Research into enhanced weathering
Lab experiments show that enhanced silicate weathering is a promising technique for capturing CO2 from the air and storing it in the oceans. But are these weathering rates determined under artificial lab conditions also representative for silicate weathering and CO2 drawdown in natural coastal sediments?
Coastal Carbon conducts large-scale experiments investigating the rate of ESW and associated CO2 uptake under realistic natural settings as well as potentially important influences on the biogeochemical cycling in coastal ecosystems.
Multiple research trajectories
The seabed is characterized by various forms of biological activity, which could potentially induce higher dissolution rates compared to sterile laboratory conditions. Recent research shows that the interplay between microbial metabolism and macrofaunal bioturbation could substantially increase the rate of silicate weathering under natural conditions. Then again, bioturbation rates can be subject to strong fluctuations. Experiments in the natural seabed are therefore crucial to properly assess actual weathering rates and CO2 drawdown potential under natural conditions.
It is also crucial to determine if enhanced silicate weathering rates have adverse impacts on local ecosystems. Therefore, we must determine to what extent end-products of enhanced weathering bio-accumulate in macrofauna and investigate if enhanced silicate weathering alters the microbial community composition.
To answer these questions, Coastal Carbon focuses on two research trajectories: first, a large-scale mesocosm setup was constructed allowing monitoring of silicate weathering in a (simulated) natural coastal seabed; second, long-term impacts of weathering on biota are investigated by conducting field studies in locations where silicate particles have been naturally weathering for a long time.
Simulating natural conditions in a mesocosm research facility
A unique mesocosm infrastructure dedicated to silicate weathering research was constructed by University of Antwerp in Ostend (Belgium) at the Marine Station Ostend (MSO). The facility consists of 20 tanks each replicating one square meter of North Sea seafloor.
Each tank includes a 40 cm layer of North Sea sediments and 600 L of seawater. In addition, also lugworms (Arenicola marina), an important and widespread bioturbator, were added to the majority of the tanks. To investigate the interactions between enhanced silicate weathering and lugworms, olivine (a fast weathering silicate) was added to some tanks in different compositions.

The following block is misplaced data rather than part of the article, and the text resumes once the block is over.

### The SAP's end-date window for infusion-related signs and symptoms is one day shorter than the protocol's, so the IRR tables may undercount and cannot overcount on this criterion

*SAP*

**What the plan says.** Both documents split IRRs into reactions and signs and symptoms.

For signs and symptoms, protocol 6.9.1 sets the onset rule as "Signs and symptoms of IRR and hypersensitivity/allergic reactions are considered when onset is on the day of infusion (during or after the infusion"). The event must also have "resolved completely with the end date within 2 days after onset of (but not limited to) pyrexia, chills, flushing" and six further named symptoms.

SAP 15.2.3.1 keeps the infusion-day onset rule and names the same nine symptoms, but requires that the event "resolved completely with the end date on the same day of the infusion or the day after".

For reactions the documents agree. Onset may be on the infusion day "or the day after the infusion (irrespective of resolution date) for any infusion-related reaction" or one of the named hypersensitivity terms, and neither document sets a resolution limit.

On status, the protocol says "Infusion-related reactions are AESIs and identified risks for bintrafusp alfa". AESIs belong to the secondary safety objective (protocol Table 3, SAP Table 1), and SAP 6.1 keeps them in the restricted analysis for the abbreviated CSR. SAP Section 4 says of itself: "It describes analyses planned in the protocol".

Weekly sampling of the overlying water and pore water allows accurate monitoring of multiple variables, including alkalinity, dissolved inorganic carbon and trace metal accumulation, over time. Sediment sampling enables detailed studies of the olivine weathering at the grain scale over time.
This facility is unique as it is hosting the longest running olivine weathering experiment in a natural coastal sediment environment worldwide.
Coastal oceans as a real-life knowledge base
Silicate weathering is a process with a characteristic time scale of decades to centuries. As a result, long-term ecosystem impacts cannot be simulated in short-term mesocosm experiments. To explore the feasibility of enhanced silicate weathering in marine conditions, we must take advantage of the coastal ocean itself as an unique knowledge reservoir. Coastal Carbon aims to undertake field studies to locations in the world where silicates naturally enter the ocean and evaluate silicate weathering and its interactions with the coastal environment on site.
Boarding the R.V. Belgica
In addition to olivine, basalt is one of the target minerals for enhanced weathering. With the new Belgian research vessel Belgica, we will set sail for the Icelandic continental shelf, where the seafloor is subject to basaltic mineral input from the nearby Kjós catchment area and erosion on the so-called ‘black beaches’.
We will apply an innovative, fully integrated model-data approach combining RV Belgica field campaigns with state-of-the art numerical models.
Research at green Hawaiian beaches
In the summer of 2022, we went to Papakōlea beach in Hawaii, one of only five natural olivine beaches in the world. The beach is situated in an old cinder cone that was formed by a volcano eruption almost 50 000 years ago, and olivine has been weathering in the area ever since. The sand on the beach and in the water contain about 40% olivine, a fast weathering silicate, making the area ideal for studies of olivine weathering in a natural setting, as well as evaluation of long-term effects of the process.
We used flow-through incubations to study the dissolution rate of olivine in these natural sediments. Sediment was packed into containers, through which water was pumped to simulate waves and tidal flows. We sampled the water at regular times to measure the accumulation of olivine dissolution products, and in this way, we can calculate how rapidly the olivine is weathering.